WILLIAMSPORT – The Department of Environmental Protection continues to oversee the proper cleanup of 63,000 gallons of gasoline that spilled in Coal Township, Northumberland County, on May 16, when a bulldozer operator employed by Kerris and Helfrick Coal Co. accidentally struck a 14-inch underground gasoline line owned by Sunoco.
“This was a significant spill in an area with many old abandoned deep mines, which complicates gasoline recovery efforts,” DEP Northcentral Regional Director Robert Yowell said. “However, DEP is working closely with Sunoco and its consultant, Groundwater Environmental Services, to ensure that the cleanup is done properly.”
DEP Emergency Response program staff members were on site in Coal Township shortly after the spill was first reported, providing guidance and oversight to local officials and hazardous materials contractors to ensure local residents’ safety. Some residents were temporarily evacuated and the nearby Shamokin Area and Our Lady of Lourdes Regional high schools were closed until May 18.
DEP staff also monitored air vapors in nearby homes and schools and sampled a deep irrigation well owned by Our Lady of Lourdes Regional High School not far from the spill. Those results indicated that all compounds were non-detectable.
DEP’s Environmental Cleanup program has been in charge of the remediation since May 18.
DEP staff responded to complaints about gasoline odors in basements along Balsam Street on the evening of May 19 and worked with local emergency responders and Groundwater Environmental Services to monitor air in those homes. No evacuations were necessary, and GES currently has a ventilation system operating in the sewer system to help decrease the concentrations of gasoline fumes there.
Groundwater Environmental Services workers continue to excavate and stockpile contaminated soil and rock from the area and are installing piping that will be part of a soil vapor extraction system to remove gasoline fumes from the material.
A small quantity of gasoline has accumulated in some ditches and low areas, but is being recovered with a vacuum truck.
To address groundwater contamination, Groundwater Environmental Services submitted a work plan to DEP on May 29. Under the plan, mine water discharges and indoor air quality will be monitored along with newly installed wells to determine if any gasoline might be in the shallow water table above a 400-foot deep mine pool that was identified by studying DEP mining maps. If gasoline is found, recovery efforts will be implemented.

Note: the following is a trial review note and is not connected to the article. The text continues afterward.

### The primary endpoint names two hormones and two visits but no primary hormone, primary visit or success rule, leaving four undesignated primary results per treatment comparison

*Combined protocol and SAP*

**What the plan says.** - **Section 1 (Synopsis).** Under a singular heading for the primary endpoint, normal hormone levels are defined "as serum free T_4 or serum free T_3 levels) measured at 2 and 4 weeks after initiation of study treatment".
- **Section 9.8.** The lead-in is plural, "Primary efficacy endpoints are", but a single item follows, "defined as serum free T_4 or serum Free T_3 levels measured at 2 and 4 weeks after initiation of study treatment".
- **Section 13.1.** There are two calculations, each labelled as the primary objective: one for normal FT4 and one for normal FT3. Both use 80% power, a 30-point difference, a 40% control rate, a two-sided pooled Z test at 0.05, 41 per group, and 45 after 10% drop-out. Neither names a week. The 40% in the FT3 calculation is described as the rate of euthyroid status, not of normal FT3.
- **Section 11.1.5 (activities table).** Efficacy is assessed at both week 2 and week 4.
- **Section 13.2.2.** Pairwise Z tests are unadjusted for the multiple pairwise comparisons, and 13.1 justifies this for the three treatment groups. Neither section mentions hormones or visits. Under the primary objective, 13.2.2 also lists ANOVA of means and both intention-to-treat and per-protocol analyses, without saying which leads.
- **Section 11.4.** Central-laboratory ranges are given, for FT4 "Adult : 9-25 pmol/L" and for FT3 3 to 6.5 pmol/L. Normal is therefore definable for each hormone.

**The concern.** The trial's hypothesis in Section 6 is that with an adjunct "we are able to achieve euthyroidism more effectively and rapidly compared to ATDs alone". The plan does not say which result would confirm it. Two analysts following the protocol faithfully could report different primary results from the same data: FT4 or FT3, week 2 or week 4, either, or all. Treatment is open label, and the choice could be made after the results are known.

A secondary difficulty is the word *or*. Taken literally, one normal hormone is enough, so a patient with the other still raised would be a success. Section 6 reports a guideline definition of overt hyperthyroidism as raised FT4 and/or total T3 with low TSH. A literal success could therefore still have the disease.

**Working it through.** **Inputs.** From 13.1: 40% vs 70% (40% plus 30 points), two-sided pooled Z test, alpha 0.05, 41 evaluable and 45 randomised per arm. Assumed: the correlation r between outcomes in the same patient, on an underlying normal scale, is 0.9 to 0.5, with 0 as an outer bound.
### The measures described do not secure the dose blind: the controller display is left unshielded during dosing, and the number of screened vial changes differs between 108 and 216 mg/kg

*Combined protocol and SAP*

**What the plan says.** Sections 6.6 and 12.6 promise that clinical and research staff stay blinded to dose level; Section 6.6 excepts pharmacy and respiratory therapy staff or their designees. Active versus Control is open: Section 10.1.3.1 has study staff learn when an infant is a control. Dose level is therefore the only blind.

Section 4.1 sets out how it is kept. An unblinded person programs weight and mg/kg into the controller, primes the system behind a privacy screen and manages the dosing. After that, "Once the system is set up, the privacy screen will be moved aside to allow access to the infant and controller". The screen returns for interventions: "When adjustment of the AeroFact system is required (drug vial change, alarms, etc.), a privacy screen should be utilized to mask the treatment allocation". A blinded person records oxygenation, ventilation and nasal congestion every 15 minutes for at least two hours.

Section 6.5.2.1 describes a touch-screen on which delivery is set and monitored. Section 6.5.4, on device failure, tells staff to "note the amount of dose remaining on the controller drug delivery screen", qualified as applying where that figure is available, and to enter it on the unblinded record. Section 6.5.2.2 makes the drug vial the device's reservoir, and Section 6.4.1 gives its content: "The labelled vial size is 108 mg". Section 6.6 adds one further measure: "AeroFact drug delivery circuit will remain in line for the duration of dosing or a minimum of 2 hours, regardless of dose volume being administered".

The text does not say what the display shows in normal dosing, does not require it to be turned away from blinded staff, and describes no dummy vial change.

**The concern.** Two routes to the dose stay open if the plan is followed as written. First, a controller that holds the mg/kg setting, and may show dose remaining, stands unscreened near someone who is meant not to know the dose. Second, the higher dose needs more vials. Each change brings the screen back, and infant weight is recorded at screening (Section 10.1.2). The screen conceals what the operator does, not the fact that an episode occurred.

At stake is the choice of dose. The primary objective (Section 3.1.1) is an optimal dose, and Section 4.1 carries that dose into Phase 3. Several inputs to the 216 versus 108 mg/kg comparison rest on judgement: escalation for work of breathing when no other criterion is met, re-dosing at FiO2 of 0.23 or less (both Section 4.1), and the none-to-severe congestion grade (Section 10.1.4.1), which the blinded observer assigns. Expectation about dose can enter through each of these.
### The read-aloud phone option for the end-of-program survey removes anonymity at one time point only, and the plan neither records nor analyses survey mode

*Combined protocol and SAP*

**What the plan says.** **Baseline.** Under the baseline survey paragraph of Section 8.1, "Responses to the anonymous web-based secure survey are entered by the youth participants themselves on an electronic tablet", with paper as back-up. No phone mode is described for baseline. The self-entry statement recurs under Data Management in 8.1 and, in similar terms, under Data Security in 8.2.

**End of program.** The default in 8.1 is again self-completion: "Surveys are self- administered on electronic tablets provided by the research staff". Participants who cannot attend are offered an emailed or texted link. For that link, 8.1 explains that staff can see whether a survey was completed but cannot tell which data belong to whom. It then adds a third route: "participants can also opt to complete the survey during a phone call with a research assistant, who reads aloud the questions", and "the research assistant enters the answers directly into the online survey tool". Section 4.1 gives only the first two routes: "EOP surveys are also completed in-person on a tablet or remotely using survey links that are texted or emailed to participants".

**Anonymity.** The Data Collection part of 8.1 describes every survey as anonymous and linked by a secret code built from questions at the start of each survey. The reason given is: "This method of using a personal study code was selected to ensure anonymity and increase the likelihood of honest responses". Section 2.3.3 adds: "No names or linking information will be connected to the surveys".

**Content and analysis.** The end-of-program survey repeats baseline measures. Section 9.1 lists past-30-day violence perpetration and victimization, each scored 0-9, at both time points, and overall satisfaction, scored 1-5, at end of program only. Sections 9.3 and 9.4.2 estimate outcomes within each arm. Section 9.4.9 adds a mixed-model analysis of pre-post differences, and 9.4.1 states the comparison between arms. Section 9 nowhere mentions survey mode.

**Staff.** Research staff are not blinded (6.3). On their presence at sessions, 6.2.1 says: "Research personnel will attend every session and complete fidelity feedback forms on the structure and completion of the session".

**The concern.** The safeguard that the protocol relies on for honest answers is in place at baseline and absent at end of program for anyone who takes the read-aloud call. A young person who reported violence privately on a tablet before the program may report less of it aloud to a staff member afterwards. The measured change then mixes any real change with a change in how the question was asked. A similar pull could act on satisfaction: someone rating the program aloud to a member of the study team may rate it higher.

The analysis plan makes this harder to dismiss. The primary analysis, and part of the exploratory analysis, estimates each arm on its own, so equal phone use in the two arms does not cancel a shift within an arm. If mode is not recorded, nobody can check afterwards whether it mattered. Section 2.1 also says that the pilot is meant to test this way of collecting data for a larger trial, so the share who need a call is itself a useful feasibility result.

“Based on all the technical data that we have collected thus far, we believe that a significant portion of the gasoline could be in the strip pit adjacent to the spill and in this deep mine pool,” Yowell said. “GES sampled the four acid mine discharges from this pool into Shamokin Creek near the Cameron Bridge on May 22 and the results showed no signs of gasoline compounds. There is no imminent health threat at this time.”
Yowell also stressed that air monitoring around the spill will continue so that no gasoline fumes are present that could potentially threaten the health and safety of residents, school children or cleanup staff.
Sunoco constructed the gasoline pipeline in 1964. The federal Department of Transportation is responsible for regulating the construction and use of long-distance liquid petroleum transport lines.
The Hazardous Sites Cleanup Act, or HSCA, Fund played a role in the department’s response efforts, ensuring that residents were not exposed to dangerous chemicals and vapors while in their homes and schools.
The HSCA program is one of the commonwealth’s most important tools when responding to environmental threats and protecting the public’s safety, but faces an uncertain future as it lacks a dedicated funding source. A one-time allocation of $50 million from the Environmental Stewardship Fund under Growing Greener II will soon be depleted.
The program allows DEP to respond to dangerous pollutants found in the soil, or when toxic chemicals are discovered that could threaten a drinking water supply, HSCA funds the work to remove those chemicals and provide local residents with bottled water in the interim. The HSCA program is also what made the Selinsgrove cancer cluster study possible.
At the end of the current fiscal year, June 30, there will only be enough money remaining in the HSCA fund to continue operations through the end of September. Gov. Edward G. Rendell’s fiscal year 2007-08 budget contains a proposal to enact a $2.25 per ton tipping fee on municipal waste landfilled in Pennsylvania to ensure the long-term health of the fund by generating more than $37 million in FY 07-08, and $50.2 million in following years.
For more information on the Environmental Cleanup program, visit DEP’s Web site, keyword “Environmental Cleanup Programs.” To learn more about the Hazardous Sites Cleanup Program, use the keyword “HSCA.”